Authors: Espezúa, JM; Vasquez, EL

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Espezúa, JM & Vasquez, EL 2023, 'Closure cost estimate—an approach to estimate productivities of main closure activities', in B Abbasi, J Parshley, A Fourie & M Tibbett (eds), Mine Closure 2023: Proceedings of the 16th International Conference on Mine Closure, Australian Centre for Geomechanics, Perth,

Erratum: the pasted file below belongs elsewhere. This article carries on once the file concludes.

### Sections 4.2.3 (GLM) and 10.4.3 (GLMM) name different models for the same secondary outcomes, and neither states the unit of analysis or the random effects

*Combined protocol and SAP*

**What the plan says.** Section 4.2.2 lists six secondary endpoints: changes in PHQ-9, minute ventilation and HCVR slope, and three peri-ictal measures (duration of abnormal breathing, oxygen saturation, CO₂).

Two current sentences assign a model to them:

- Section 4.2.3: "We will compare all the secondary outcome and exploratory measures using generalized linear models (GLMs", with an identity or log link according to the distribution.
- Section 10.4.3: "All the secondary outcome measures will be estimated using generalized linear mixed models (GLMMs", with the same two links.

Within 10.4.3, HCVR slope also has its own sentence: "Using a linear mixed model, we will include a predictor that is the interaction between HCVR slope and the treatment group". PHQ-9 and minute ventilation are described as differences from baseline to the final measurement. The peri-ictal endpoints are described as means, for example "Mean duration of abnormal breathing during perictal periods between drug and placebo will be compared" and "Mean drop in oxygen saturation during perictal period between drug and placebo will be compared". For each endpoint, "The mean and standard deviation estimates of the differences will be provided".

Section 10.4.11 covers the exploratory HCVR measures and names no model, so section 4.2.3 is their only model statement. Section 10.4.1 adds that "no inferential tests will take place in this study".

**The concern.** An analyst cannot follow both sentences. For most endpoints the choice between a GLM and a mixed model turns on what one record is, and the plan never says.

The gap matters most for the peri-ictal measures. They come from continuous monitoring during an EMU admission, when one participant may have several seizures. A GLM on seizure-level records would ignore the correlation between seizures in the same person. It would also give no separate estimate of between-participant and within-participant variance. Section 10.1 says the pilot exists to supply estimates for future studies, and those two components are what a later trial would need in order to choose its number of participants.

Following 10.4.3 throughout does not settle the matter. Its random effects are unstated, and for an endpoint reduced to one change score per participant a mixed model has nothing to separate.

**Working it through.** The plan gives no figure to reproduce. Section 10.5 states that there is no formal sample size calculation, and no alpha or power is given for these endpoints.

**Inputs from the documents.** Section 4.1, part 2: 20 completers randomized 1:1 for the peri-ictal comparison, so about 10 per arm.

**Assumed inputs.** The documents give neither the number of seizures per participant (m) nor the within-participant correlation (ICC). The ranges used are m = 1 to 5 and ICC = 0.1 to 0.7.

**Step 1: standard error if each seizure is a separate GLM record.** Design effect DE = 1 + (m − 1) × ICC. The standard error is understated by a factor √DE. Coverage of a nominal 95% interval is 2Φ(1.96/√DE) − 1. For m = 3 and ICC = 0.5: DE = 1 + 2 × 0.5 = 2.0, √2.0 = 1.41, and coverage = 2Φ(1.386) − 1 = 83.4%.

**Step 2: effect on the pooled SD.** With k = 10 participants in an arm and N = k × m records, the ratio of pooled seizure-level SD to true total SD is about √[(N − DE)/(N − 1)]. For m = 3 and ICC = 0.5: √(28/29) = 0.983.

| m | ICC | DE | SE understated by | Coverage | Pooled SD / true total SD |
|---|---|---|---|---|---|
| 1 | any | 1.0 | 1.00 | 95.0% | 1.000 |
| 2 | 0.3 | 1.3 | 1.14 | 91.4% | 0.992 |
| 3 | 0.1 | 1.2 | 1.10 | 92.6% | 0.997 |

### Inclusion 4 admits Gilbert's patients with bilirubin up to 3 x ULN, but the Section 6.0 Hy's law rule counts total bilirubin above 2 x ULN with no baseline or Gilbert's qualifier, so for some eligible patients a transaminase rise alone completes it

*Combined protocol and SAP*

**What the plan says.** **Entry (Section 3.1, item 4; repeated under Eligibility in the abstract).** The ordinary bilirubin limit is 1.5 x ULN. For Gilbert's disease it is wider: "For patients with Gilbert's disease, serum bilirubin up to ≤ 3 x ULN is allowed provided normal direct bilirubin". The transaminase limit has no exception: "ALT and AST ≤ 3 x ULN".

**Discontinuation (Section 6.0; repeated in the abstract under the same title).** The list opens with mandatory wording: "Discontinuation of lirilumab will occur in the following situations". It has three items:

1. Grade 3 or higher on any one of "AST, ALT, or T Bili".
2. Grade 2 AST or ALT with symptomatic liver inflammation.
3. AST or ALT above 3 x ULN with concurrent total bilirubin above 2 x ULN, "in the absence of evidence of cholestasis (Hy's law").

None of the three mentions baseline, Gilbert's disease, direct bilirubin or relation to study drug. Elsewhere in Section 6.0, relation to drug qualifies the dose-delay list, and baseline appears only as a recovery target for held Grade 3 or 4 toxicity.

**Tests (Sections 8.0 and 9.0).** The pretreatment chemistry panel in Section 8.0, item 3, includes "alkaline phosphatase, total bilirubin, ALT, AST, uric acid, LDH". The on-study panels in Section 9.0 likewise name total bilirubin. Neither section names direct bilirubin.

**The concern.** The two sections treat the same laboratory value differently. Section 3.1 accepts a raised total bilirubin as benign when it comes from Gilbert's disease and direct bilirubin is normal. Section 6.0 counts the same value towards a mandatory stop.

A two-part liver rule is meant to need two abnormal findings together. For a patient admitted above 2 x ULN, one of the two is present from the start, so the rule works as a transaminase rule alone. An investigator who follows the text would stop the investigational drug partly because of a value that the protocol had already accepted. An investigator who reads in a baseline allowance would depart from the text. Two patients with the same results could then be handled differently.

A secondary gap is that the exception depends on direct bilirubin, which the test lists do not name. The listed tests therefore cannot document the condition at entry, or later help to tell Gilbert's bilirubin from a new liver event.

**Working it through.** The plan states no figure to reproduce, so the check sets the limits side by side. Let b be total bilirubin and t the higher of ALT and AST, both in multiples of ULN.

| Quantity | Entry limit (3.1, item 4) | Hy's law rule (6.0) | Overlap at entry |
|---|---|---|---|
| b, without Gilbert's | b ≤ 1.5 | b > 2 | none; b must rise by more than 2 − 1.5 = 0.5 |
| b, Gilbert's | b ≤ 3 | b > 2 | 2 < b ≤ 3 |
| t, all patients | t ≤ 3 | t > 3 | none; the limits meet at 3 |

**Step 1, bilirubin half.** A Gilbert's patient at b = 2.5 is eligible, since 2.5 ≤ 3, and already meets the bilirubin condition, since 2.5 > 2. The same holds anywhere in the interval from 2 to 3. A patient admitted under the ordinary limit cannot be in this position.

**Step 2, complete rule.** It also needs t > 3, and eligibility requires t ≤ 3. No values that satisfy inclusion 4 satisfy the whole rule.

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Peru’s mining tradition dates back centuries. In recent decades, the presence of leading international companies has made Peru the world’s second largest producer of silver, copper and zinc and the first producer of gold, zinc, tin, lead and molybdenum in Latin America. Currently, mining legislation and mining companies contemplate standards to ensure sustainable mine closure and adequate treatments of mining environmental liabilities. To date, experience with mine closure has been limited. Cost estimates for these operations focus on meeting two objectives: estimating the amount of the guarantee that will be granted to the regulatory body and estimating the costs that the mine operator expects to incur based on the current mine plan and until the end of the mine’s life. Mine title holders report significant differences in the cost estimates made by consultants for project engineering and the real costs incurred during closure. Even when the input information for estimation purposes is the same, this difference exceeds expected accuracy ranges for the level of engineering developed. Our working hypothesis is that this difference is attributable to the method used to calculate closure cost estimates. In Peru, as is the case throughout South America, the unit price analysis method (UPA) has rendered good results when estimating the costs of construction projects in general. In these cases, calculations are developed in greenfield environments with multiple and varied work fronts and activities can be carried out simultaneously and independently of each other, which gives the contractor sufficient flexibility to easily reassign the workforce and redeploy construction equipment. In the aforementioned scenarios, UPAs treat activities as separate event when calculating productivities, as befits a greenfield environment. Due to their nature, mine closure works will be carried out in a brownfield environment, particularly in progressive closure phase, where aspects of mining production activities run alongside closure activities that entail work on specific components (Pit, Pad, waste dump, tailings dam, haul road, etc.). In this scenario, unlike the greenfield environment described above, dissimilarity in activities on different work fronts means that little flexibility exists to reassign labor and construction equipment. As such, it is important to evaluate the interaction between activities in the construction process and their impact on the productivity of construction teams and labor crews. Mine closure activities can be grouped into three broad groups for direct costs:

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